Ruth Glenn says strangers often try to change the subject when she tells them what she does for a living. “It’s such an unpleasant topic and they get uncomfortable,” explains Glenn, the CEO and president of the National Coalition Against Domestic Violence. A survivor herself, Glenn understands the reaction, but says it’s something that people should take the time to understand. Each year, more than 12 million women and men — 24 people per minute, on average — are victims of rape, physical violence, or staking by an intimate partner in the U.S., according to the National Domestic Violence Hotline. It’s more prevalent than you’d think, and could someday impact you or someone you know. It's worth taking the time to understand it, and the many forms it can take.
"When you say 'domestic violence,' there’s the expectation that there’s been some physical harm to someone,” Glenn explains. “In fact, that's not always the case. Domestic violence can and does take many forms.” The kinds of altercations you see in shows like Big Little Lies that involve hitting, kicking, and pushing are just one facet of what it can look like. Glenn says it’s important for people to understand this, so they can identify when they’re being mistreated in a relationship or when their loved ones are in trouble. Just in time for Domestic Violence Awareness Month, here are different forms abuse can take to be mindful of.
Glenn says that emotional abuse is one of the most damaging forms — and one of the hardest to recognise. “It involves putting the victim down and crazy-making,” Glenn says. “Telling them they’re not worth anything, or ‘go ahead and leave, no one else will take you.’ It might mean threatening to take their children away.” Glenn says that it’s “torture” to be manipulated in this way. "It takes away a survivor’s autonomy by tearing them down," she says. It can come in the form of insults, criticism, gaslighting, ignoring, or even forcing a victim to take drugs or alcohol, according to the Arizona Coalition to End Sexual & Domestic Violence.
If you think this could be happening to someone close to you, Glenn says you might subtly help them recognise the abuse by asking them questions such as: “You used to be so energetic, what’s going on?” Or: “Is something going on? When you’re ready to talk I’m here.” You can do this gentle prompt with other forms of abuse, too.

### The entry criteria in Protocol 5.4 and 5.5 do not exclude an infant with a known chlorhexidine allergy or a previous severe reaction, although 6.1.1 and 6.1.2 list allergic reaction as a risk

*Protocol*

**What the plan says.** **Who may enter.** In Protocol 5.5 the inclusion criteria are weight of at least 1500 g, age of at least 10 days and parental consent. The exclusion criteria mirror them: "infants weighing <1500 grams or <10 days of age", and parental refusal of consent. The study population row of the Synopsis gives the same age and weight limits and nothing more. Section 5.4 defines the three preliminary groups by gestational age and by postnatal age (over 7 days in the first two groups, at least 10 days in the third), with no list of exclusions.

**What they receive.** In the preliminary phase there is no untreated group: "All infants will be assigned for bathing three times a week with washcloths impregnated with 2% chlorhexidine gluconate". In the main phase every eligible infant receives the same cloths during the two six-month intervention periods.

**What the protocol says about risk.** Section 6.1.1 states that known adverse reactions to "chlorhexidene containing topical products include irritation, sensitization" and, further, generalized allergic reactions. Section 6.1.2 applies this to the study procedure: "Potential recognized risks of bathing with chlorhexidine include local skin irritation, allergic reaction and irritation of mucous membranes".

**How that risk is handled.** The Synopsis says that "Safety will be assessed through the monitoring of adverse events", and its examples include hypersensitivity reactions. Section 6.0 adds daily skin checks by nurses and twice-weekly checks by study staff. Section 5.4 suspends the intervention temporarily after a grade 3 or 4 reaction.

Glenn explains that this could come in the form of partner or marital rape, or forcing sex on another person who did not give consent. It also could take the form of a perpetrator tricking or forcing someone into getting pregnant.
According to ACESDV, it could also involve using guilt, manipulation, or forcing someone to have specific sexual experiences that they don’t want.
This can take a few different forms, Glenn explains. The abuser might direct deposit the survivor’s paycheck into an account they never see, or not allow them to work at all. “A victim could also be given an allowance, or a certain amount to spend on themselves and the children per week,” Glenn explains. “The perpetrator might have run up the victim’s credit so she has a harder time leaving. We've even seen cases where they forge signatures on important financial documents."
Maria Veltre, Chief Marketing and Digital Officer, Santander Bank, explains that this kind of abuse makes it “difficult, if not impossible, to ‘just leave.’”
Financial abuse is tricky to identify and remedy, Glenn explains. However, there are resources. NNEDV offers financial literacy programs women can take via webinar to try to get out of their situation. And, Santander Bank has partnered with them to fund a micro-loan program, which allows survivors to establish and, in many cases, repair their credit score.
This is easier to identify, but still hard to come to terms with. It could be physically aggressive behavior, the withholding of physical needs, or indirect harmful behavior, according to the ACESDV. That can mean anything from slapping to withholding food to injuring someone’s child or pet to trapping someone in a room.
Glenn says that domestic abuse is often about a perpetrator wanting to have control over their partner. This can take the form of some of the things already on this list, but it can also mean stalking them, or keeping tabs on their whereabouts. They might measure their gas tank, and make the victim answer questions about where they've been. They could put spyware on their phone, so they can see who they’re talking to. It also could mean isolating a survivor from their friends and family, Glenn says.
“When we talk about abuse, we can’t do that without talking about power and control,” Glenn says.